Thursday, March 23, 2006
APS Board Endorses Tax Hike
By Amy Miller
Journal Staff Writer
The Albuquerque school board endorsed a plan Wednesday that included raising taxes to build schools and ease overcrowding.
School administrators said they would recommend next month when the board should ask for a tax increase and how big it should be.
"We've got to turn to our taxpayers and suck it up and say, 'This is what we need to do,'" board member Leonard DeLayo said.
The board vote was 6-0, with Gordon Rowe absent.
School officials say the district needs $1.7 billion to build schools and renovate aging facilities. But it has not raised taxes in six years, arguing that the city has one of the highest tax rates in the state.
Mayor Martin Chávez and others have harshly criticized the district for its reluctance to raise taxes.
A tax increase was just one of several proposals in the plan created by a committee of parents, politicians, developers and educators.
"I can't go back to my community members with just a proposal for a tax increase," said committee member Karen Giannini, who co-chairs an APS citizens advisory council. "I just can't."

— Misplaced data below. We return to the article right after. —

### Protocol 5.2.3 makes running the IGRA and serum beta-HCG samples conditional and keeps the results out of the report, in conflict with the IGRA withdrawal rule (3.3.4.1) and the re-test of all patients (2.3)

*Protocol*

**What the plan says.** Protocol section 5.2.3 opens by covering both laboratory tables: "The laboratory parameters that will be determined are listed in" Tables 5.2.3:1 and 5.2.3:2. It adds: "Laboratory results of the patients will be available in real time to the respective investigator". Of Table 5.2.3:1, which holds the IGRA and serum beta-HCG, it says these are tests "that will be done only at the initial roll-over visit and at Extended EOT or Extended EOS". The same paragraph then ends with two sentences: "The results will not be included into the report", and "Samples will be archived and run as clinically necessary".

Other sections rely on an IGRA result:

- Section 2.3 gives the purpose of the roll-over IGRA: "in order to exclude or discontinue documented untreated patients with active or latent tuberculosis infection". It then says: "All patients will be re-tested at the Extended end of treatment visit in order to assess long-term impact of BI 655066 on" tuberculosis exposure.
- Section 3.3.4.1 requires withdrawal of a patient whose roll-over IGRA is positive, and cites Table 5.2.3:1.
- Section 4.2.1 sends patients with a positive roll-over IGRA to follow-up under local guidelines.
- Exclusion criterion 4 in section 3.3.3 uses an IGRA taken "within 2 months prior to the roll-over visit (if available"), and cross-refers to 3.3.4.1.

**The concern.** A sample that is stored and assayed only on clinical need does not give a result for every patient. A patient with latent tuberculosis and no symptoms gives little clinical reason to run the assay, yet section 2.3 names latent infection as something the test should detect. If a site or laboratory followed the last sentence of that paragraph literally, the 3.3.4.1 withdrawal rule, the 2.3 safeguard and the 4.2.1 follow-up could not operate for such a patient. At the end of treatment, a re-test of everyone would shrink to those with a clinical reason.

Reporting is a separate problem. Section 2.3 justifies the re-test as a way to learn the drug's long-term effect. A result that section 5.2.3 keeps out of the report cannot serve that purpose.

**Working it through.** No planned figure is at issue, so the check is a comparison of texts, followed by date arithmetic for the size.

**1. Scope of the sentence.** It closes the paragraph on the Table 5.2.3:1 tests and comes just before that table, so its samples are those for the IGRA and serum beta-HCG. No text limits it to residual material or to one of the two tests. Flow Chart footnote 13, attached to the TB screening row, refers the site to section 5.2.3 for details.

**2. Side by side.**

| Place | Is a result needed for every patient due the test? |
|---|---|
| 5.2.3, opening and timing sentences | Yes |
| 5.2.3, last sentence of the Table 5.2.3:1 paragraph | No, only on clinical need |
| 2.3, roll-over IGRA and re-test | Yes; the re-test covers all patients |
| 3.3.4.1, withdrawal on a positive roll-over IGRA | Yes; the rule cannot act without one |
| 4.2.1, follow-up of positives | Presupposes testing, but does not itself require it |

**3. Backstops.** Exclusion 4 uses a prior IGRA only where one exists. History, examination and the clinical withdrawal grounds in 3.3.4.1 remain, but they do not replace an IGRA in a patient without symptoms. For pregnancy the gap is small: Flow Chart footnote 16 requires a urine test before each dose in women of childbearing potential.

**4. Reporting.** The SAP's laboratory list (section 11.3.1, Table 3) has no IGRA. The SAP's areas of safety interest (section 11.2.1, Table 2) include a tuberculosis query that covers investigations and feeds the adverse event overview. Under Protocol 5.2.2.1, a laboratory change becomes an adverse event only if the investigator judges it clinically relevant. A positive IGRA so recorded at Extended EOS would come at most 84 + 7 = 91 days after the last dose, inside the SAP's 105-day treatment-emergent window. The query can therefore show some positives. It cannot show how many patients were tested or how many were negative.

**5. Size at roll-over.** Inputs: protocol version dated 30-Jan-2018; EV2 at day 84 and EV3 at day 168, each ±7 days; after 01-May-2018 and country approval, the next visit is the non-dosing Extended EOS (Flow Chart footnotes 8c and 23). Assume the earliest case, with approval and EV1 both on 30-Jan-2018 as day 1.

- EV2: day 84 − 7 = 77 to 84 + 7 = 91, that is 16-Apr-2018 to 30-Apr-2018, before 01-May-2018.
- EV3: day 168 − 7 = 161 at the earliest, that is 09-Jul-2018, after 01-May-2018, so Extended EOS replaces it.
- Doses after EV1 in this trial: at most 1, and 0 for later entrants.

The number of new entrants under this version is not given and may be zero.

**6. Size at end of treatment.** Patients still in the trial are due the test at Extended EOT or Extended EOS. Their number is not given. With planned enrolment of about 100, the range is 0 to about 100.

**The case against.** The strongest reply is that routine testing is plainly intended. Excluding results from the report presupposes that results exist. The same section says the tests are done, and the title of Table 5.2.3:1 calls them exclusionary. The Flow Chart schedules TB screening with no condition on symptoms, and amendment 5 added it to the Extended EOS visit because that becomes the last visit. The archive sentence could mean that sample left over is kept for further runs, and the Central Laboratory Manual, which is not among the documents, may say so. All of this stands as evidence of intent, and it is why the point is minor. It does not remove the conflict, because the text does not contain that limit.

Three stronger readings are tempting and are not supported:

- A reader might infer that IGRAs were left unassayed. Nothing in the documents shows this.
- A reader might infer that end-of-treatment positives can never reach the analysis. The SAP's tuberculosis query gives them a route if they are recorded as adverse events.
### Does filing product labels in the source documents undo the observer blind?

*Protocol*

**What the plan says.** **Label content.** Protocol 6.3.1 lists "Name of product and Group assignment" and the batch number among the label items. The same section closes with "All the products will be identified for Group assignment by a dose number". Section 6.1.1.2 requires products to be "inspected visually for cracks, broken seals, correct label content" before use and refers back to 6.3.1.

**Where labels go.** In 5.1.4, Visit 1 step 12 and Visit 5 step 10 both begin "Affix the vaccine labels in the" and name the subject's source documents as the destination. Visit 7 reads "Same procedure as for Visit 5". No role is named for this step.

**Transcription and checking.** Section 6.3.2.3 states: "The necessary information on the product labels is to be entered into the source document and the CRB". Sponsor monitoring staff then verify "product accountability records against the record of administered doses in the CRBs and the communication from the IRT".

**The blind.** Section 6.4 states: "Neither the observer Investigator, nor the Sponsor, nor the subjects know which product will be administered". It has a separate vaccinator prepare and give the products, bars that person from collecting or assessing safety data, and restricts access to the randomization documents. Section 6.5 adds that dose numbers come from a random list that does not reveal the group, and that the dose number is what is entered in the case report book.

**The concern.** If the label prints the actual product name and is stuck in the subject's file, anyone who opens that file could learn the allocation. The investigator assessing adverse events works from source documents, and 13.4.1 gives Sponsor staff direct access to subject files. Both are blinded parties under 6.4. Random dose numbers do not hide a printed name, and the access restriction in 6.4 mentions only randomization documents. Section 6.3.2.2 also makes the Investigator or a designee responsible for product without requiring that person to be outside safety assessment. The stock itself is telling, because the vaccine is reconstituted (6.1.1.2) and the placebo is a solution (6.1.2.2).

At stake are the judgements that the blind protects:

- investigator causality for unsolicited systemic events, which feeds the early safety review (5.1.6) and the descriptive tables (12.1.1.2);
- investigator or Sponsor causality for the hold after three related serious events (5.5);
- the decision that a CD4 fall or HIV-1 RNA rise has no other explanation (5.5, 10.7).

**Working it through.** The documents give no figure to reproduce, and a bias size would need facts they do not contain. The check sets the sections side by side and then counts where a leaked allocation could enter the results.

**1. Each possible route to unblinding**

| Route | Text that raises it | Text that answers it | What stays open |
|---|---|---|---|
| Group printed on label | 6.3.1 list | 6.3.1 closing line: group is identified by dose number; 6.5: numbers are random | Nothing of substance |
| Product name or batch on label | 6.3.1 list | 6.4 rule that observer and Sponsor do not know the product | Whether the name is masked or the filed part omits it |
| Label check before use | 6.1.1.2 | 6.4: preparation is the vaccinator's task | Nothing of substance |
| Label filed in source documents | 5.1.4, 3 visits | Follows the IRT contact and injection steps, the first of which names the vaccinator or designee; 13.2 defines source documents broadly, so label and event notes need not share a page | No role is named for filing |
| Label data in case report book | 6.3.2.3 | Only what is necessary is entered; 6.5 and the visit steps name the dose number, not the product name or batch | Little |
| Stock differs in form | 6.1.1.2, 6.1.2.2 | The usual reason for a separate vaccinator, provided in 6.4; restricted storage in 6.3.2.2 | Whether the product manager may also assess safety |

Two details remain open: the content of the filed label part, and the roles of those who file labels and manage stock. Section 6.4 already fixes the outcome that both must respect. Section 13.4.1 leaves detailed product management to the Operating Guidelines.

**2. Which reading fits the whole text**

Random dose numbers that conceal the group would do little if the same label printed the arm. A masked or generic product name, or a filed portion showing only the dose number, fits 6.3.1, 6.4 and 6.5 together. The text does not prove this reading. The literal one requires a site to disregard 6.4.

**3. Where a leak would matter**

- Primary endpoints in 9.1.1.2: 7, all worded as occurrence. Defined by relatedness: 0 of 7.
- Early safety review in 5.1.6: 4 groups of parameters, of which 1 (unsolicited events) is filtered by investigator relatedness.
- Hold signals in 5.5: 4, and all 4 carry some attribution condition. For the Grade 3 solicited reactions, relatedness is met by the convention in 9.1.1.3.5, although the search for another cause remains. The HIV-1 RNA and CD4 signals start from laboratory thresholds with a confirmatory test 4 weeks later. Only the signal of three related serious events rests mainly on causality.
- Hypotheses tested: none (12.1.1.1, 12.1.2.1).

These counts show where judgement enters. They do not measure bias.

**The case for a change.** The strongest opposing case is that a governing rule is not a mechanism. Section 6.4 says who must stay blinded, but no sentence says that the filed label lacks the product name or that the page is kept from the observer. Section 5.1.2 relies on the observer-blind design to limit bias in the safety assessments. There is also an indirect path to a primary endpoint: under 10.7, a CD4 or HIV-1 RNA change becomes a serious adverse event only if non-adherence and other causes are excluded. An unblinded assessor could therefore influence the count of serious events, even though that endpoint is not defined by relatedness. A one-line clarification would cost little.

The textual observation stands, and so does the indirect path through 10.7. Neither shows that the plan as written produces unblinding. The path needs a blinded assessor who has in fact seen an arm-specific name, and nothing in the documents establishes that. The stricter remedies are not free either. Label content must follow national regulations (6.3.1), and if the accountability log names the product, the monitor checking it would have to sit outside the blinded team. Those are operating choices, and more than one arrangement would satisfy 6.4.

Other ideas were:
Selling property the district doesn't need.
Working out an agreement with the city and county so buyers of new homes pay a fee to defray the costs of building schools in their neighborhoods.
Examining the formula the state uses to allocate money for school construction.
Working with the city and state to create tax incentives that help developers and communities pay for school construction.
All the ideas could help prevent future problems with overcrowding and school maintenance, DeLayo said.
But raising taxes was the one piece of the plan that could raise money for the district's capital needs soon and help make the district less dependent on state funds, he said.
To gain community support for raising taxes, committee members said the district must show it isn't wasting money.
The committee also recommended the district:
Use classrooms and schools more efficiently.
Develop prototypes, or models, for new schools to save money during planning.
Lease schools built by developers to offset construction costs.
Share facilities with the state, county and city.
Move several charter schools into one building.
"We have to show the community the value of what they're getting," said committee member Laura Horton, who is president of the Ventana Ranch Neighborhood Association. "And that the school district is being run efficiently."